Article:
For those still going to the store, check to see if they have an app or customer loyalty program.

“In a lot of cases, you can download an app, then get coupons through the app that you redeem at checkout,” she said. “Other times you just enter in your phone number at checkout to get the coupons applied automatically. And then hold on to your grocery receipts.”

Save your receipts

The savings can continue even after you leave the store. In addition to coupons printed on the receipt, there are apps like Fetch Rewards that give you points whenever you shop at certain stores or purchase specific brands.

“And then you can redeem those points for free gift cards. And just choose a gift card to a store like Target or Walmart that sells groceries to offset future grocery costs,” Woroch said.

Do what you’re already doing … Only better

Take a moment and see if any of the credit cards you already have offer rewards for specific stores you might shop at.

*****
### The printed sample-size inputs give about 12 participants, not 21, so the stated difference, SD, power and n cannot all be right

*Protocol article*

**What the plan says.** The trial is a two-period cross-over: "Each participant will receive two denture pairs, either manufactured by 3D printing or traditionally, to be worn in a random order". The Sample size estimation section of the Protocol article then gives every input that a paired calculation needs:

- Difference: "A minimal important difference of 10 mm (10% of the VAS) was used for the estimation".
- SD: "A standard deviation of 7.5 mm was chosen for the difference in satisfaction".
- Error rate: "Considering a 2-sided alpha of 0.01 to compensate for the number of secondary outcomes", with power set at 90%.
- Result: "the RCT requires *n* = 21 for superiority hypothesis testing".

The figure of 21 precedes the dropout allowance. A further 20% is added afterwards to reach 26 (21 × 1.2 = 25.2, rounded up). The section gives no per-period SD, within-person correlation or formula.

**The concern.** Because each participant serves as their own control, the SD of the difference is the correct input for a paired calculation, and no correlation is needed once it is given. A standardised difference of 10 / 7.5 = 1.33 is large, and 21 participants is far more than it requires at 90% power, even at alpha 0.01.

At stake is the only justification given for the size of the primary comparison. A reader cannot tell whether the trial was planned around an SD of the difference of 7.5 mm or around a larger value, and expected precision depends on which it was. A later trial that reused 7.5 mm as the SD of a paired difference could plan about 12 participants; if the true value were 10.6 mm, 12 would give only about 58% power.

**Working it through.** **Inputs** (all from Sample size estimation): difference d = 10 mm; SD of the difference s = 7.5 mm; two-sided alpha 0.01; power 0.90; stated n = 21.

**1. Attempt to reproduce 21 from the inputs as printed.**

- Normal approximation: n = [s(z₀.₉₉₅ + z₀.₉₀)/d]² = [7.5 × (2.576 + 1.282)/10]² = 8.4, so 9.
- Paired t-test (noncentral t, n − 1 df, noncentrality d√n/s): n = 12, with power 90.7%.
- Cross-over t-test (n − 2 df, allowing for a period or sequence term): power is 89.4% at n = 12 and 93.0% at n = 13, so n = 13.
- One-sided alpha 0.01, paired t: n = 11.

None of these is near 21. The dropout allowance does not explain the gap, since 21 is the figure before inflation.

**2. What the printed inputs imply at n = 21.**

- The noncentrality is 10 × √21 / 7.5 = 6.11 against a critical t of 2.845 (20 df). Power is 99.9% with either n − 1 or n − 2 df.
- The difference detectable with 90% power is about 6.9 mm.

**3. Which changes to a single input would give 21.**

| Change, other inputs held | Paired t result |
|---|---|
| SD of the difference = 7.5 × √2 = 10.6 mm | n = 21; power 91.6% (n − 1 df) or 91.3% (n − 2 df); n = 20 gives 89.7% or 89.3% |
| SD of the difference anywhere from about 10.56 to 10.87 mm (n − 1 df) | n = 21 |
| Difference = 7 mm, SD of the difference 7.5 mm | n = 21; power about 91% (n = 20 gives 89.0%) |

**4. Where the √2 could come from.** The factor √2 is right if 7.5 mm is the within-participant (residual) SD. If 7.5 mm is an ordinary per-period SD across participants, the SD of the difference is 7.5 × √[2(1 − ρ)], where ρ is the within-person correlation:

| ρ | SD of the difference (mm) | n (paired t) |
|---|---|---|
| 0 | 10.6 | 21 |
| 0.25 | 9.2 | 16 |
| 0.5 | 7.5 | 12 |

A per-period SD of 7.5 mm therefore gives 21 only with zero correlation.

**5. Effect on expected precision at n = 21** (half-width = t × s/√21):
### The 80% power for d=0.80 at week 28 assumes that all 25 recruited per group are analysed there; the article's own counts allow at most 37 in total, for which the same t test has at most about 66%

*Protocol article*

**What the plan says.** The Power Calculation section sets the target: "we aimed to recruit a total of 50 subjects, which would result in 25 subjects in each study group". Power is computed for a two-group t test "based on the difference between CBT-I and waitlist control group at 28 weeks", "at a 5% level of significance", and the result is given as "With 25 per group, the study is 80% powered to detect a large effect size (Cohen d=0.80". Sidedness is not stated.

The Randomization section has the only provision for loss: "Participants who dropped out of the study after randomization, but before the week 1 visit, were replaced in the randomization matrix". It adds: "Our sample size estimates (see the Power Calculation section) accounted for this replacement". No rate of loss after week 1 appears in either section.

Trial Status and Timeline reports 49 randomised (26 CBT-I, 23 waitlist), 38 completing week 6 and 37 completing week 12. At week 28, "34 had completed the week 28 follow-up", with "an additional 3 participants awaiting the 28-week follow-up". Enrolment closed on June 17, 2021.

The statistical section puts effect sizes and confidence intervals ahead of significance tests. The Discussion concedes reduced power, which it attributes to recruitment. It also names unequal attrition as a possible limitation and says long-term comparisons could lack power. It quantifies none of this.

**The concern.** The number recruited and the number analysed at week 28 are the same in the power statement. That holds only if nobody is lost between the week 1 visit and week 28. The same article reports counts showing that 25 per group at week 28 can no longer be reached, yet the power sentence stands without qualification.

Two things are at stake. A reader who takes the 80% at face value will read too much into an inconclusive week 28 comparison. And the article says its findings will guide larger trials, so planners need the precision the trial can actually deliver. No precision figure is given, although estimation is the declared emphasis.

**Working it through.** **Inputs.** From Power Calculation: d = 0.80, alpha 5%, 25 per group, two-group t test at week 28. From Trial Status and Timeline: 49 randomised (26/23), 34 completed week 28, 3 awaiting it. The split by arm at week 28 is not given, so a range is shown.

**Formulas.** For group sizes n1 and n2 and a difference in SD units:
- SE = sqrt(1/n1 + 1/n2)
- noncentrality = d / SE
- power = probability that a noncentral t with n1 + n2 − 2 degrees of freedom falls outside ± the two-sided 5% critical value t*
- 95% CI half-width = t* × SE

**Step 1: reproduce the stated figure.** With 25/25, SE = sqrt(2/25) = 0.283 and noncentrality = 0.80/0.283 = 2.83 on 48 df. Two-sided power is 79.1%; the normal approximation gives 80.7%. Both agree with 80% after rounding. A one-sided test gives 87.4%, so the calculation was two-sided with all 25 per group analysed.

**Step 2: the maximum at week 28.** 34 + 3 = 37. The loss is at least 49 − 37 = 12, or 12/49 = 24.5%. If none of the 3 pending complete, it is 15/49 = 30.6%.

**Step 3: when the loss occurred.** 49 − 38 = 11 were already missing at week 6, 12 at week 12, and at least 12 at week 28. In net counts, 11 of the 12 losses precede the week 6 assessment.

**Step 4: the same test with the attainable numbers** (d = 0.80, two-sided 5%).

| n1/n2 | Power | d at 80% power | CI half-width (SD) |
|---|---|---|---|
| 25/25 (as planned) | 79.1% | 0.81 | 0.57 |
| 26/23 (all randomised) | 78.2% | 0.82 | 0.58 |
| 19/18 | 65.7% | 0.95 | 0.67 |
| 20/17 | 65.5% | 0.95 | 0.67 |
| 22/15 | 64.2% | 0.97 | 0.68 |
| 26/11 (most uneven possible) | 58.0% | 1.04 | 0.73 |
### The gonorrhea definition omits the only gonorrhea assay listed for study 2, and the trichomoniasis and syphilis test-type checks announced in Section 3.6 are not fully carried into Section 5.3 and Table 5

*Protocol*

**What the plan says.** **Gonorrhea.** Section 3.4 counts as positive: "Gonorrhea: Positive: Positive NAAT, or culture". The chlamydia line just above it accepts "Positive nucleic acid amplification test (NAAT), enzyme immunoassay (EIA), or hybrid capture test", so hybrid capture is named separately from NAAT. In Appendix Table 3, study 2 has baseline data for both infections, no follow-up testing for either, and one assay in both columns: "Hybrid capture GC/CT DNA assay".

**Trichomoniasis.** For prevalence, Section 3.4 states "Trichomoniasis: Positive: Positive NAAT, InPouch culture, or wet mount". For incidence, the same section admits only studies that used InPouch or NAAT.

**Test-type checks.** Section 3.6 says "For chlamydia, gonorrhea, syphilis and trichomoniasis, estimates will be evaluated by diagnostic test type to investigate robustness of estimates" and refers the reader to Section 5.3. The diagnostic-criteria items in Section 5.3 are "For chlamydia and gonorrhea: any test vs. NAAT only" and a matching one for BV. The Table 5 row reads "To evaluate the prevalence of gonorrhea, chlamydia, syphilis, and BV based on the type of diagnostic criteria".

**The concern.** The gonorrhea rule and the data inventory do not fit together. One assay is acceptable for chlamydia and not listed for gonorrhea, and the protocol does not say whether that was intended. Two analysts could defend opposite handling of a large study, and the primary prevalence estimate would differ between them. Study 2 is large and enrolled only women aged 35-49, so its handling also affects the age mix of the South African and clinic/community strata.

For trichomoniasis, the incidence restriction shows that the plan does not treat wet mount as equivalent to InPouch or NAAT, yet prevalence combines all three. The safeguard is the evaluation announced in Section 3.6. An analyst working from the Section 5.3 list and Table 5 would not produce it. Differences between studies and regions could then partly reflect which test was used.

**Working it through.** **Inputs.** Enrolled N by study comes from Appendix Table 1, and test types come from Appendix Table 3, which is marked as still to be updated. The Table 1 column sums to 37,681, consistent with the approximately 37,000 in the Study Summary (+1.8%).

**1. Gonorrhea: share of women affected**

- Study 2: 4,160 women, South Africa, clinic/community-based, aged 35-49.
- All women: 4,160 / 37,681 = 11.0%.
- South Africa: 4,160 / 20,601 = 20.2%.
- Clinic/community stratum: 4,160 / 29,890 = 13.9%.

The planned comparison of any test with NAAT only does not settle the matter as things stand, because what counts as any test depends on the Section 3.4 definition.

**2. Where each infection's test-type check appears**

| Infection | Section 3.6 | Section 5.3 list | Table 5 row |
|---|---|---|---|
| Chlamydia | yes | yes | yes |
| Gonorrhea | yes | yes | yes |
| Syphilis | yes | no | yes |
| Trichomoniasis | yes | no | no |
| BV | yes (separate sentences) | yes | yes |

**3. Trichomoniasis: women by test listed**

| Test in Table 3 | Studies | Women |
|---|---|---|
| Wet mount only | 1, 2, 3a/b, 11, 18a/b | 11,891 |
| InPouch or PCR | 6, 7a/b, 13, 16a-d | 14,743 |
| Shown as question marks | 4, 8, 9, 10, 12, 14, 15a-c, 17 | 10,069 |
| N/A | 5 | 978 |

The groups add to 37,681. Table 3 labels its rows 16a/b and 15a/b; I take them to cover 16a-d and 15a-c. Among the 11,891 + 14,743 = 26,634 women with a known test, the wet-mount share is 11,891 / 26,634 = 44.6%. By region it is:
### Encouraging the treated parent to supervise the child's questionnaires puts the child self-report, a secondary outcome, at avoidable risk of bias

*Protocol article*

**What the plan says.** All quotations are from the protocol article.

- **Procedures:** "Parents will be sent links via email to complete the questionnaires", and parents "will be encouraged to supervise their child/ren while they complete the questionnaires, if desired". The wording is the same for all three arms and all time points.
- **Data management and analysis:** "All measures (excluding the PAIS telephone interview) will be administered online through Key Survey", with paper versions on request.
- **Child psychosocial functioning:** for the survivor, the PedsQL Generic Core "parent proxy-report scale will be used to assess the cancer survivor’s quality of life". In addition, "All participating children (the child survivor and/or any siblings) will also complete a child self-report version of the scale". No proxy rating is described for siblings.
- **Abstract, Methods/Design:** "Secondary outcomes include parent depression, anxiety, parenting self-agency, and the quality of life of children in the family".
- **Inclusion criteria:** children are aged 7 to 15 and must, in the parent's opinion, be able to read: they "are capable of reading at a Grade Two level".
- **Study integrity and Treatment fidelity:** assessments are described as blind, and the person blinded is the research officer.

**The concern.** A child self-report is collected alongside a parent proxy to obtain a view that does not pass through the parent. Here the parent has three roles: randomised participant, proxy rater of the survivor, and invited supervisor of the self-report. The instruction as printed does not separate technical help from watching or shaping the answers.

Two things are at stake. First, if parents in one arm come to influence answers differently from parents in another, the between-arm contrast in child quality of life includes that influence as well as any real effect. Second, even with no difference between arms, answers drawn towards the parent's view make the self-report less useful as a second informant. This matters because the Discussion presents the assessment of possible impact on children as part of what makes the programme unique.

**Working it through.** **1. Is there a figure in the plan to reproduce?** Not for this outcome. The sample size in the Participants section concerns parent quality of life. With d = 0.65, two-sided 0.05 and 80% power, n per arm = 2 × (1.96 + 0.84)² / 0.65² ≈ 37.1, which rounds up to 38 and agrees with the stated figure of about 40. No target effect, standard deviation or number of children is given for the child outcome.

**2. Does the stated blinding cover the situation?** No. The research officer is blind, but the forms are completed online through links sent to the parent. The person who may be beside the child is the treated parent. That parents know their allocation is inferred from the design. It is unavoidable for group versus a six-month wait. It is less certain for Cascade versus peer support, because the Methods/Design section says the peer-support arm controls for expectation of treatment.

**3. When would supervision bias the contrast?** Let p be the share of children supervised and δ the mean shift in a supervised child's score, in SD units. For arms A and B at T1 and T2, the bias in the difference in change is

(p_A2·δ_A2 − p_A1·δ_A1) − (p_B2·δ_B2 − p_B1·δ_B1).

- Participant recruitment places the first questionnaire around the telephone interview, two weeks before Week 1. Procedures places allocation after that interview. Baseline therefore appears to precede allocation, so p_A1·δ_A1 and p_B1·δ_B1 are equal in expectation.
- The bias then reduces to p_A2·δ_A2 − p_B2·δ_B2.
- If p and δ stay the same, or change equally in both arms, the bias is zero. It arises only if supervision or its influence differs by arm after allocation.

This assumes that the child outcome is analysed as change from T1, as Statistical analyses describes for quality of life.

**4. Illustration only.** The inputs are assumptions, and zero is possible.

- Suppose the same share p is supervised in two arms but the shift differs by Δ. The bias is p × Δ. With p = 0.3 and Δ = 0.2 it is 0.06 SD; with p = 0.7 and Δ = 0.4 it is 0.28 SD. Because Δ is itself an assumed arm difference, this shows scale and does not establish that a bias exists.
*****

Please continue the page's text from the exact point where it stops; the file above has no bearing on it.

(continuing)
In addition, a number of websites will tell you which credit cards will give you the most for gas, grocery and other types of purchases.

“Look at sites like cardrates.com where they organize cards by type of rebates and rewards, like gas rebates for cashback.” Woroch said. “That can help you find a card that will give you more for your grocery purchases.

“Finally look for fuel reward programs. Some grocery stores partner with gas stations and allow you to redeem your grocery points for savings at the pump,” she said.

For example, “Kroger’s fuel reward program gives you one point for every dollar you spend on groceries. And you can redeem those points then at Kroger gas stations, or participating Shell stations.”

WTOP’s Kristi King contributed to this story.

Joshua Barlow

Joshua Barlow is a writer, composer, and producer who has worked for CGTN, Atlantic Public Media, and National Public Radio. He lives in Northeast Washington, D.C., where he pays attention to developments in his neighborhood, economic issues, and social justice.